(Last Updated On: July 16, 2021)

Ma. Teresita Gabriel, MD, FPDS; Hester Gail Lim, MD, FPDS; Zharlah Gulmatico-Flores, MD,FPDS; Gisella U. Adasa, MD, FPDS; Ma. Angela M. Lavadia, MD, FPDS; Lillian L. Villafuerte, MD, FPDS; Blossom Tian Chan, MD, FPDS; Ma. Angela T. Cumagun, MD, FPDS; Carmela Augusta F. Dayrit-Castro, MD, FPDS; Maria Victoria C. Dizon, MD, FPDS; Angela Katrina Esguerra, MD, FPDS; Niña Gabaton, MD, FPDS; Cindy Jao Tan, MD, FPDS; Marie Eleanore O. Nicolas, MD, FPDS; Julie W. Pabico, MD, FPDS; Maria Lourdes H. Palmero, MD, FPDS; Noemie S. Ramos, MD, FPDS; Cecilia R. Rosete, MD, FPDS; Donna Marie L. Sarrosa, MD, FPDS; Jennifer Aileen Ang-Tangtatco, MD, FPDS; Wilsie Salas Walinsundin, MD, FPDS; Ma. Purita Paz-Lao, MD, FPDS


Introduction: Atopic dermatitis (AD) is a complex disease with an interplay of genetic and environmental factors. In the United States, AD affects 10.7% of children andyc 7.2% of adults. Similarly in the Philippines, the prevalence of AD is 12.7% in the under 18 population, and 2% in the over 18 population. While AD affects all ages, the burden of the disease is greater in the pediatric population. The pathogenesis of AD is multifactorial. Variations in genes responsible for epidermal barrier function, keratinocyte terminal differentiation, and the innate and adaptive immune responses have been linked
to AD. A null mutation involving the filaggrin gene is the strongest known risk factor for AD. This mutation results in a loss of filaggrin (FLG) protein by at least 50%. Filaggrin breakdown products form part of the natural moisturizing factor (NMF) of the skin, which is essential in skin hydration. A decrease in NMF and an increase in transepidermal water loss (TEWL) are observed in AD patients with FLG mutation. The defective barrier in AD patients decreases skin defenses against irritation and allergen penetration. Exposure to certain environmental chemicals like formaldehyde may worsen this barrier. This may lead to increased skin permeability to aeroallergens that leads to dermatitis in sensitized patients. Barrier defects may also play a role in epicutaneous sensitization and the subsequent development of other atopic conditions, such as bronchial asthma and allergic rhinitis. The Philippine Dermatological Society (PDS) consensus on AD aims to provide a comprehensive guideline and evidence-based recommendations in the management of this condition, with consideration of cultural factors that are often encountered in the Philippine setting. These guidelines are intended to provide practitioners with an overview of the holistic approach in the management of AD, ameliorating the negative effects of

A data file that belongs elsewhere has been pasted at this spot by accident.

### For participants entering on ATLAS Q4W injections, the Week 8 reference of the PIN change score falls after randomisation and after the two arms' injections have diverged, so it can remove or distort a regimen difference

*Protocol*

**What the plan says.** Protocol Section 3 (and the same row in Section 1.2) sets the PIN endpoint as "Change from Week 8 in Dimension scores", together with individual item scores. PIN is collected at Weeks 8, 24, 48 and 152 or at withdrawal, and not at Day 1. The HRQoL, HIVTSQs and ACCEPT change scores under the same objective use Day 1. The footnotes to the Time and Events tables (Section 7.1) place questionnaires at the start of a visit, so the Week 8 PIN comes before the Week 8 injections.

the disease and improving overall quality of life..

Methodology: A group of 21 board-certified dermatologists from the Philippine Dermatological Society (PDS) convened to discuss aspects in the clinical management of AD. Database and literature search included the full-text articles of observational studies, randomized controlled clinical trials, and
observational studies using the Cochrane library, PubMed, Hardin (for Philippine based studies) as well as data from the PDS health information system. The terms used in combinations from the literature included “atopic dermatitis”, “atopic eczema”, “emollients”, “topical corticosteroids”, “topical
calcineurin inhibitors”, “anti-histamines” and “phototherapy”. A total of fifty (50) full text articles were reviewed and found applicable for the scope of the study. Articles were assessed using the modified Jadad scale, with score interpretations as follows: (5- excellent, 3- good, 1– poor). Consensus guidelines

for AD from within and outside of the region were also reviewed, from the 2013 Asia-Pacific guidelines,
2014 Taiwanese Dermatological Association consensus, 2016 guidelines in the management of AD in Singapore, 2014 American Academy of Dermatology guidelines, and the 2020 Japanese guidelines for AD. From the literature review, proposed consensus statements were developed, and a Delphi survey was conducted over two separate virtual meetings. Individual dermatologists provided Likert Scoring (1-
strongly disagree to 5- strongly agree) based on consensus statements. A consensus was deemed reached at mean scores of > 4.00, a near consensus at > 3.5, and no consensus at <3.5.

Summary: AD is a chronic relapsing condition with a significant burden of disease, most commonly affecting the pediatric population. The PDS AD Consensus Guidelines summarizes the standards of therapy and the therapeutic ladder in the management of AD based on published clinical trials and
literature review. While these modalities remain the cornerstone of therapy, an individualized approach is the key to the holistic management of an AD patient. Knowledge and awareness of frequently associated conditions, whether in the realm of food allergies, contact allergies, or secondary infections, is paramount. In addition to the standard therapeutic armamentarium, the physician must also consider cultural practices and be knowledgeable of alternative therapeutic options. Referral to a specialist is recommended for recalcitrant cases of AD, or when initiation of systemic immunosuppressive agents, phototherapy, or biologic agents is contemplated.


Gabriel, MT, Lim, HG, Flores, ZG, et al. Guidelines for the management of Atopic Dermatitis: A literature review and consensus statement of the Philippine Dermatological Society. J Phil Dermatol Soc 2019, 29(2), 35-58

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